It's not easy any more for a s-f author to come up with a totally fresh plot. Most new fiction relies on variations of familiar themes. How successful it is depends upon how adept the author is in making old ideas seem new, or in making his writing so interesting that the reader is caught up even though the outcome is predictable. Aldair in Albion is a considerable success in the latter case.
The story is related in the first person by Aldair, who is (when we meet him) a student in a primitive community reminiscent both of the northern Roman frontier and of medieval European college towns. It is immediately revealed that Aldair and his compatriots are not human, although they believe themselves to be. There are also references to forbidden ruins and mysterious godlike forerunners. In other words, Barrett makes no secret from the outset that he's working another variation on the Genus Homo/Planet of the Apes theme, and that he doesn't expect the climax to be nearly as big a mystery to the reader as it is to Aldair. But it doesn't matter, because the interest in the novel is not on what will happen but on how the events will affect Aldair and his friends.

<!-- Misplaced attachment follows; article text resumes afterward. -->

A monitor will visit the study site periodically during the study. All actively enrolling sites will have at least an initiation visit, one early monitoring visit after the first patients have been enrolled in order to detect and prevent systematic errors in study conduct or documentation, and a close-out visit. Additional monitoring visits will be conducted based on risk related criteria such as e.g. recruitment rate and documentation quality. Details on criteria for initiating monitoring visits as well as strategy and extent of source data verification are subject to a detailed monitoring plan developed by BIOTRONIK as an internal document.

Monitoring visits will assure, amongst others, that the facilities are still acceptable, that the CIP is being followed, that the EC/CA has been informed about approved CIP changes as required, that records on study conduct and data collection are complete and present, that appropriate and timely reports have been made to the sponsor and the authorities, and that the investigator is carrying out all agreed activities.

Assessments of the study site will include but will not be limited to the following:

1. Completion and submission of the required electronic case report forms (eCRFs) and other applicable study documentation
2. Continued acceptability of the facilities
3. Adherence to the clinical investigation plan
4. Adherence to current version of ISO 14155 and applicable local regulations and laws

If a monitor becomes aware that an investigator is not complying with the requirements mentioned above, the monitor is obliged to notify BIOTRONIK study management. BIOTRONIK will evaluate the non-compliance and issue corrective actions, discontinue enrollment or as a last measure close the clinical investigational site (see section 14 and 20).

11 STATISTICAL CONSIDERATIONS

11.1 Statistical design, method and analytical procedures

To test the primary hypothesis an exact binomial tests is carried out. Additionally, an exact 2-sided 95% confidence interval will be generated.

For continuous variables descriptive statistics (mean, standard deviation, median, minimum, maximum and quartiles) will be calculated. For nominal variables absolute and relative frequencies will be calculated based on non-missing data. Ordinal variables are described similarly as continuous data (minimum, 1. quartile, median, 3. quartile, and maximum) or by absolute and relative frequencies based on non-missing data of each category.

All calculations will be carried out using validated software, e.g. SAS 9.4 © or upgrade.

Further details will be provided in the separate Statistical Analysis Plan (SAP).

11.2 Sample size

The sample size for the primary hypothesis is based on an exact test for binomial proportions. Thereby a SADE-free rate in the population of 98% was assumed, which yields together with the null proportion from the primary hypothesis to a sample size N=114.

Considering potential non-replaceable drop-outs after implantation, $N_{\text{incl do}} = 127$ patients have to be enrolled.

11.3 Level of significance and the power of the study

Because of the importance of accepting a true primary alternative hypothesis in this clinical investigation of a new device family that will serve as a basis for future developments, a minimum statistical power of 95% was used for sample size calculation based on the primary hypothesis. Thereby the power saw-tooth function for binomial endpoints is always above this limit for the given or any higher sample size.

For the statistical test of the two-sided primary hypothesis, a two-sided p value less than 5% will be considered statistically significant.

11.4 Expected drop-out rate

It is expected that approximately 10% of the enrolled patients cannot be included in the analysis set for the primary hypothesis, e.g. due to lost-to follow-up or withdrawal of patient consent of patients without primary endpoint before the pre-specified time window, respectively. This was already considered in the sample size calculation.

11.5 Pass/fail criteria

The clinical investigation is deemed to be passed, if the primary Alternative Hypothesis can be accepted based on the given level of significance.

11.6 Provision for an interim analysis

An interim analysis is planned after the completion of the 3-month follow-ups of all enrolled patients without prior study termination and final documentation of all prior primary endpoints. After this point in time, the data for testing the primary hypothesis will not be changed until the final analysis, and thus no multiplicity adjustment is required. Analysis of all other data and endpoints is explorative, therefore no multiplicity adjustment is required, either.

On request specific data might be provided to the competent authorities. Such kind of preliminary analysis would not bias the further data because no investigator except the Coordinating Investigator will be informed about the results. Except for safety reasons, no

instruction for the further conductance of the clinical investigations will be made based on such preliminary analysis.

Aldair is a bit of a prig, interested in learning and intolerant of social distractions, which include religious restrictions on topics he wishes to study. When he is accused of witchcraft and must flee Silium (no great hardship since he had already reached the limits of permissible scholarship), he falls in with a barbarian warrior who has likewise just escaped captivity in the town. Although Aldair and Rheif are natural enemies, both are commonsensical enough to see that it is to their mutual advantage to help each other as long as they are going in the same direction. But fate - and Aldair's insatiable curiosity - keep leading them astray. As they drift through new cultures, Aldair learns new facts about the history of the world, and they pick up more acquaintances among those who are dissatisfied with superstitious dogma about the origins of creation. Finally Aldair and Rheif make the forbidden journey to the island god-home of Albion in search of the final answer. And even though the reader will long since have guessed what it is, Barrett tells it very powerfully and movingly.